Our Planet Needs All Hands On Deck
Updated: Nov 30, 2021
Re-greening our world needs pragmatic hope from better interconnections and innovation.
When it comes to sustainability, most of us oscillate between seeming despair and optimism in the hope of action. But that hope is flimsy because every action, disconnected and uncoordinated - no matter how numerous - is not enough, not today.
However, it's hope that will get us out of our dire situation, not more data, science or groups of "experts" that overwhelm with fear and play on guilt. And this hope has to be anchored in collective actions that are interconnected to reverse, not just reduce, restore, not just repair, regenerate, not just reuse. In other words, let's strive for better innovation, please!
Not A Problem To Be "Fixed"
There’s a lot to be said about where we stand on sustainability, especially since life as usual got disrupted by COVID, and with the COP26 opening today. The level of consciousness about the dire state of our planet and climate is so much on everyone’s mind that it means we have an opportunity to leverage this moment to act and build momentum together.
However, there’s also a very real sense of overwhelm and hopelessness in some quarters that is debilitating and needs to be acknowledged. As a society, we constantly switch between a mode of "fight, flight or freeze" response. No one is living this more intensively than our younger generation at present. Eco-anxiety is a very real thing as this BBC article shows. True, some good is coming out of it, as a generational shift in eco-friendlier behaviour is emerging - mostly from militant activities.
But does it help us to "fix" something that's beyond fixable in a system that's failed in many ways? Is it going to clean up all the plastic waste in the ocean that is already killing wildlife and poisoning our seafood chain? Will it draw down enough greenhouse gas emissions from the atmosphere to radically bring global warming below 1.5°C? More importantly, how will it help us flourish and thrive sustainably if these changes are founded on idealogical rejections or polarizing perspectives?
This is a hyper-stressful way of functioning and is also dividing societies, further segregating poor from rich, young from old, rural from urban, small from big and so forth - not necessarily the most effective way of re-greening our planet. Such sentiments accumulate mainly because of two things: the information and data obsession about how “bad” our global situation is (and who the biggest "culprits" are), and the “top-down” blanketed tones of fear-mongering that propagate our media airwaves, laying on pressure to do more... and give more … and feel more guilty.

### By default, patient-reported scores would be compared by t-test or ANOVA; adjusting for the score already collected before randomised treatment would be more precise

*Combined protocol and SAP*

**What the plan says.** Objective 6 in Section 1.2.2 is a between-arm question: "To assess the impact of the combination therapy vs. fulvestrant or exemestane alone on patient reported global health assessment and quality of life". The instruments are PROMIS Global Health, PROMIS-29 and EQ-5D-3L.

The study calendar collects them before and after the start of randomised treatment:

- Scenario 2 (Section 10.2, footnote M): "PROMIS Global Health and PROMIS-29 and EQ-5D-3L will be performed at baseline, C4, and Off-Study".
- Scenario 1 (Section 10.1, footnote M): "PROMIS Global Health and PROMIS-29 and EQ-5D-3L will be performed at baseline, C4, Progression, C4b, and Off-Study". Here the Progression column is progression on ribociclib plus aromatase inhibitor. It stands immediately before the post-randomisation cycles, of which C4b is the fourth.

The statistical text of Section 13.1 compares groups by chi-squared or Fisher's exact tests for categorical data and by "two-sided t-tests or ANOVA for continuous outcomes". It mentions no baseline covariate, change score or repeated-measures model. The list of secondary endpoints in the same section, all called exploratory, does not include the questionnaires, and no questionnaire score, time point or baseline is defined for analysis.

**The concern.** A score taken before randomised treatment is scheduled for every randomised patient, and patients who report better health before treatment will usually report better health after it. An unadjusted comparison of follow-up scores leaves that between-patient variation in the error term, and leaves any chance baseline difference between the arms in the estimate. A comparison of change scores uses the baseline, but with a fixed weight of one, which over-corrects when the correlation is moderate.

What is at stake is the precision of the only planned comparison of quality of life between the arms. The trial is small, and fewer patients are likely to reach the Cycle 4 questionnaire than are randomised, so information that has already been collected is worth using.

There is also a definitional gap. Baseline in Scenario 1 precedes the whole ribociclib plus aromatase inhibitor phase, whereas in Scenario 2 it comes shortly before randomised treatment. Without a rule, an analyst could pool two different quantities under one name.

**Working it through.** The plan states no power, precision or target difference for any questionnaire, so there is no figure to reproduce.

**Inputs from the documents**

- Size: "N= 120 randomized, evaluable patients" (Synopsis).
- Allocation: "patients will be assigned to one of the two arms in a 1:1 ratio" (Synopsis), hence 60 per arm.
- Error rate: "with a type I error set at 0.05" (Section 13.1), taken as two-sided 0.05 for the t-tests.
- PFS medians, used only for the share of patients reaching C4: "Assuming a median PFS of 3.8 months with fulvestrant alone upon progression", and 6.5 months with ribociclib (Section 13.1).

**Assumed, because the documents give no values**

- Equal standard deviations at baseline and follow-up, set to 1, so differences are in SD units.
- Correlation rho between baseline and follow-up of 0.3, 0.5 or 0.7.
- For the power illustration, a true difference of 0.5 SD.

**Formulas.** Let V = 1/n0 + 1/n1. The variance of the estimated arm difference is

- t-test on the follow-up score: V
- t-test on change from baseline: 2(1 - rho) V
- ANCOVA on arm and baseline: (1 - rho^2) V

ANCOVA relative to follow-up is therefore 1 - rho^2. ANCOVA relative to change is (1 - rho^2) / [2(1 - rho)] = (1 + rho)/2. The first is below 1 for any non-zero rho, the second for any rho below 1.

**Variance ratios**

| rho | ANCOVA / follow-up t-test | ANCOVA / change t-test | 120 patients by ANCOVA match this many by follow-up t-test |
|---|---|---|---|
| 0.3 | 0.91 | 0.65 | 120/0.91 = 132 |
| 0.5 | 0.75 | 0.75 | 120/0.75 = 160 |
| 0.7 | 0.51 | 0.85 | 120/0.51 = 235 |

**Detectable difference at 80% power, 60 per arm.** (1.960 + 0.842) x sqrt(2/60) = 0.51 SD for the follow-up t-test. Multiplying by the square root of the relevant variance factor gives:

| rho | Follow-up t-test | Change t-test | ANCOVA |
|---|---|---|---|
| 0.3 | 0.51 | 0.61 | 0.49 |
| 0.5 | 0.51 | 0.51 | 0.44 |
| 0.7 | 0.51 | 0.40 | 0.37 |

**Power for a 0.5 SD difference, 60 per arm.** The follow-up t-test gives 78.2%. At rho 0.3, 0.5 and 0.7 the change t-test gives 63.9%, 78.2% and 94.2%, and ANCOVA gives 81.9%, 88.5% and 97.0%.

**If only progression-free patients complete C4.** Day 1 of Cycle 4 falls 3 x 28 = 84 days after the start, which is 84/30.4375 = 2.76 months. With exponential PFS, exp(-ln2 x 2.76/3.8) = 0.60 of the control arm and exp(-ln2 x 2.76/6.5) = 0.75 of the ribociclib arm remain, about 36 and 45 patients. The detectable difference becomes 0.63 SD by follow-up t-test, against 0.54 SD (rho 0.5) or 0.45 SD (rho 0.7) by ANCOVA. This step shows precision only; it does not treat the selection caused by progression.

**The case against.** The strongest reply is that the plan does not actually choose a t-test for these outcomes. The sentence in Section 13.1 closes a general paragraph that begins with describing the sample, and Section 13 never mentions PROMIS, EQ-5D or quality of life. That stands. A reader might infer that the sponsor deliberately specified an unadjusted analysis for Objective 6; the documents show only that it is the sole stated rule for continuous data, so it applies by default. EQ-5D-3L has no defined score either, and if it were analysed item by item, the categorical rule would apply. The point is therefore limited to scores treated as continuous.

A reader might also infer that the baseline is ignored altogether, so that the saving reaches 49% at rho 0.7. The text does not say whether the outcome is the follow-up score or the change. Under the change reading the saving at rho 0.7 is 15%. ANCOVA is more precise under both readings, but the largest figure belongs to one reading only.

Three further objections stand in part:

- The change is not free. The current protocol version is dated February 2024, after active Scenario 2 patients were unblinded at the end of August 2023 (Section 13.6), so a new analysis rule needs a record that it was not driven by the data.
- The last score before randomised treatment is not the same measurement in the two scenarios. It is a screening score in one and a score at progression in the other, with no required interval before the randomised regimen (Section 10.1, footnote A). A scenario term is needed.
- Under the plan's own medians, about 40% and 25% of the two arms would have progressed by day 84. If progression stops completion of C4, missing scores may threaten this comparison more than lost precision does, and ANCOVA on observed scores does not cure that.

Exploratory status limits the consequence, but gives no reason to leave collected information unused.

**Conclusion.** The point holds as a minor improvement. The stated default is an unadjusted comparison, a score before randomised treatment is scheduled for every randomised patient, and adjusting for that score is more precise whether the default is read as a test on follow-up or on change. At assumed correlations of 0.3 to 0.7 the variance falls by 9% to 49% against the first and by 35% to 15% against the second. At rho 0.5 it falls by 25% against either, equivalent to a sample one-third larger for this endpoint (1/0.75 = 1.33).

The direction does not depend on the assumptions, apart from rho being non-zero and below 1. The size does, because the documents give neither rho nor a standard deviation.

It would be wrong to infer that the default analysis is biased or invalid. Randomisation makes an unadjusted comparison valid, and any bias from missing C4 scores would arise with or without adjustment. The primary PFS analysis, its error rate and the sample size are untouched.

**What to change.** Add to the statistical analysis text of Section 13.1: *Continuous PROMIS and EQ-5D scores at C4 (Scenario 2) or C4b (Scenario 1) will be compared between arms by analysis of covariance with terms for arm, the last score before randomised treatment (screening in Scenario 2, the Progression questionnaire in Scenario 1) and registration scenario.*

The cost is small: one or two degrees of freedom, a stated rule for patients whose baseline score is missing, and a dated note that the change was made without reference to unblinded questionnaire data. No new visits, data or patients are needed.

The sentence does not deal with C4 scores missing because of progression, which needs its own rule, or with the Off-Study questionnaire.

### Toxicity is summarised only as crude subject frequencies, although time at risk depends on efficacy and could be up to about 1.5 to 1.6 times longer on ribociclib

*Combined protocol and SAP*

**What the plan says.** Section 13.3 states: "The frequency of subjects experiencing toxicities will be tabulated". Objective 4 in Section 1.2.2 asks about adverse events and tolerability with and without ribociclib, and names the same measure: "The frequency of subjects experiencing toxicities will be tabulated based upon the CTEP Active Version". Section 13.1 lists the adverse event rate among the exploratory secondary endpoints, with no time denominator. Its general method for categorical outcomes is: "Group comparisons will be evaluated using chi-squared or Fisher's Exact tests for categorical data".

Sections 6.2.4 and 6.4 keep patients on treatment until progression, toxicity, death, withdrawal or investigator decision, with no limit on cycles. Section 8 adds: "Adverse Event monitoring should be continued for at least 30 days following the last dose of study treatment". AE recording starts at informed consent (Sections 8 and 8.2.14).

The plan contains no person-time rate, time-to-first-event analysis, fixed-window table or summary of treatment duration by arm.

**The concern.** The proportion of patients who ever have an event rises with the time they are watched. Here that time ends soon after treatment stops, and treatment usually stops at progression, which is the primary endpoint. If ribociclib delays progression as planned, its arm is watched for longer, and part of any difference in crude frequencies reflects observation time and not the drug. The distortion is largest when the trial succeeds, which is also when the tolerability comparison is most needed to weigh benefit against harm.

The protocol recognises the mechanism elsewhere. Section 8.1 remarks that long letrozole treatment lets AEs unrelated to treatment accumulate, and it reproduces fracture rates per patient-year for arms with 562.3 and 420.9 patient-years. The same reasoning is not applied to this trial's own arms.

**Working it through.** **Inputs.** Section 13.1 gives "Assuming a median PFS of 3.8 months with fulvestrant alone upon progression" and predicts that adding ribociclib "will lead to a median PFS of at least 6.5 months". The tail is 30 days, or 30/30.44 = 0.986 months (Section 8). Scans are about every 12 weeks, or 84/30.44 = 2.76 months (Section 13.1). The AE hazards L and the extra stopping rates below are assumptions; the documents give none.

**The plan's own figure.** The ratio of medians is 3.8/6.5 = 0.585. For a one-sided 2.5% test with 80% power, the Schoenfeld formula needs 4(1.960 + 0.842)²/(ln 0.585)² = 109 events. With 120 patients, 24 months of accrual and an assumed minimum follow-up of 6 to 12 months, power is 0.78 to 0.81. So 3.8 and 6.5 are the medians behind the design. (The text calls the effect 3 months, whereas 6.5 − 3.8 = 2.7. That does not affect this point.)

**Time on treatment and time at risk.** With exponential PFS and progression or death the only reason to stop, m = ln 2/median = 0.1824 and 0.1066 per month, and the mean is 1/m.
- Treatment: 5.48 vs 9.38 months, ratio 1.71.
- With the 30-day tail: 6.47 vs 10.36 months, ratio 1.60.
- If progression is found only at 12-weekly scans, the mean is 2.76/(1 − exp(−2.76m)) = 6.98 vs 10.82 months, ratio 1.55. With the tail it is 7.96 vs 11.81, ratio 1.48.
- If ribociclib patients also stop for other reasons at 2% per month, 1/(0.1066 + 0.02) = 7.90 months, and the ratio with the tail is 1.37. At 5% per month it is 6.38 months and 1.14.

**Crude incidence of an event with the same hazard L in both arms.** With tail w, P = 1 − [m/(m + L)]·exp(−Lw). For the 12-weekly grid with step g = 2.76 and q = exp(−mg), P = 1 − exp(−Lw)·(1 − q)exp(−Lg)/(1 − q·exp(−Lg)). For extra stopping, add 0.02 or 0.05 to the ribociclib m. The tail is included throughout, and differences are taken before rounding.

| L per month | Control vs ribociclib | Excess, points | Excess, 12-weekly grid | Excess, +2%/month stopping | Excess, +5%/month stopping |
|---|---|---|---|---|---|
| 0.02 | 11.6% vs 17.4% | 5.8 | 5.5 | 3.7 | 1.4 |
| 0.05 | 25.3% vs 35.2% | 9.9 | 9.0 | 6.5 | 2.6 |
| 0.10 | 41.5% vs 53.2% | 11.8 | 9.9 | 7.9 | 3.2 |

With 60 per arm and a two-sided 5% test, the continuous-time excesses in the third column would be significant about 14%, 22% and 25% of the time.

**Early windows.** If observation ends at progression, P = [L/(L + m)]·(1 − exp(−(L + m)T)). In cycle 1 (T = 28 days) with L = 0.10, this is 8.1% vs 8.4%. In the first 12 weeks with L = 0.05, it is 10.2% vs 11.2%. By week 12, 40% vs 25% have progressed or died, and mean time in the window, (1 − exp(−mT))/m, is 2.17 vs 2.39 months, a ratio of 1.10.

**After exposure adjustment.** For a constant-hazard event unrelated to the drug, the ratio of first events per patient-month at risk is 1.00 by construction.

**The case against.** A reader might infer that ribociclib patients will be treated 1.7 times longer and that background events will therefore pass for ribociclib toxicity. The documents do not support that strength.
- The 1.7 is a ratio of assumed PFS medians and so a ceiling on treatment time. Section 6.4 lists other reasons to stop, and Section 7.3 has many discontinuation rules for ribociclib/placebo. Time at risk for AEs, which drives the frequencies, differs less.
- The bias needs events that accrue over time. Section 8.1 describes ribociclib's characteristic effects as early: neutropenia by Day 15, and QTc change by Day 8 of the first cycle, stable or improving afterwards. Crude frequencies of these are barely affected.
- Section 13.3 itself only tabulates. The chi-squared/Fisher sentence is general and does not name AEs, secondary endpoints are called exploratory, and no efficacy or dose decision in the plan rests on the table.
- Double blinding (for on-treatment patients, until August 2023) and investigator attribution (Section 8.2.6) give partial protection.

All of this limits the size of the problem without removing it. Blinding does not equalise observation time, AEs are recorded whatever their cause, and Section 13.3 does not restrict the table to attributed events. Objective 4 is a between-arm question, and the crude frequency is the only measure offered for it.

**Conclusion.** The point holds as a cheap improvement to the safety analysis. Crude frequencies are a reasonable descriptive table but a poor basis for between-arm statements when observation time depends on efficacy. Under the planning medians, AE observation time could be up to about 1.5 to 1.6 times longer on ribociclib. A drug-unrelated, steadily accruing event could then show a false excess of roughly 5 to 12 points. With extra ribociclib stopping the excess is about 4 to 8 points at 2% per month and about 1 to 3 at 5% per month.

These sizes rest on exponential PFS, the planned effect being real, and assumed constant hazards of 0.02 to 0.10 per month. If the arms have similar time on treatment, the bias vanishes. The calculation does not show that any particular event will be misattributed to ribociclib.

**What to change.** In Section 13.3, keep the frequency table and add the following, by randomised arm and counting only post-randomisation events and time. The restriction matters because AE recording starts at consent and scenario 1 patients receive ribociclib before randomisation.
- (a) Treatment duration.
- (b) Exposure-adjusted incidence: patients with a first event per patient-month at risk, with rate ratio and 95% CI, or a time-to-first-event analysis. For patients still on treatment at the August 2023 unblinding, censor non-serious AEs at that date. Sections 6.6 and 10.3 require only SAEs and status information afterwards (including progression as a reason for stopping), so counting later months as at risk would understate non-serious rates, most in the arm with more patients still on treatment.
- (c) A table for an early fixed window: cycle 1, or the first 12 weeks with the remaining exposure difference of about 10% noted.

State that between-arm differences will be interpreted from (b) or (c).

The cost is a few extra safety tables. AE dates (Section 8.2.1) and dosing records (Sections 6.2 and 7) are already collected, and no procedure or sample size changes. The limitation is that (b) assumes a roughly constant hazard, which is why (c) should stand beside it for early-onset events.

The issue is that when fear and anxiety take over, there is no room for constructive sense-making and certainly, less appetite for dialogue to help context-specific grounding and solutioning. Yet, what we need more of, are innovative ways to do both these and change our relationships and interactions with each other and with mother earth as a whole. Otherwise, sustainability will be considered an added-on burden and yet another "problem" to be fixed.
It isn't and here's why.
Sustainability: The Part of Our DNA We Forgot
Sustainability is the natural way of life, part of our DNA that we forgot along the way, and should be aspiring to reconnect with and enhance, leveraging our advanced knowledge, technology and creativity.
Some sustainability practices have been around for as long as human civilizations existed. They are the reasons modern society is cleaner, healthier, more efficient, and productive in many regards. They are part of our ability to innovate and develop intelligently. They emerged as we learnt to live and interact with our surroundings, creating opportunities and new value while overcoming obstacles and working around constraints.
I remembered growing up with the “right things” passed on through word of mouth and ingrained into our knowledge system without necessarily remembering why. They were never referred to as sustainable practices but in retrospect, they were. You might have done these too, for example:
Collecting rainwater in a big urn meant saving water for use on drier days. Less talked about was how it also prevented soil run-off.
Repurposing clothes into hand-me-downs for the younger ones in the family or as scraps made into quilt covers, cleaning rags, furniture covering, etc. Less talked about was how this reduced waste, water usage, production resources and more CO2 emissions overall.
Turning leftover food into new recipes and conserving them while those that could not be converted was spread into garden beds. Less talked about was how the latter led to a natural decomposition that feeds soil fertility.
Even older practices exist to do with architectural design that showed the respect and awareness of living with nature, and not dominating it. This article from Rethinking The Future depicts amazing examples of ancient architectural design and construction that optimized natural resources and reduced waste, all while providing comfort and respite from harsher external conditions.
So, when did sustainability start to sound like something to contend with, a new rule for controlling abuses or a criteria of reporting for evaluating and mitigating investment risks? Was it when we started to address anticipated risks and threats through the lens of economic wins and material gains, and forgot that we are part of mother nature and our planet ...?
The Missed Opportunity of Pragmatism and Nimbleness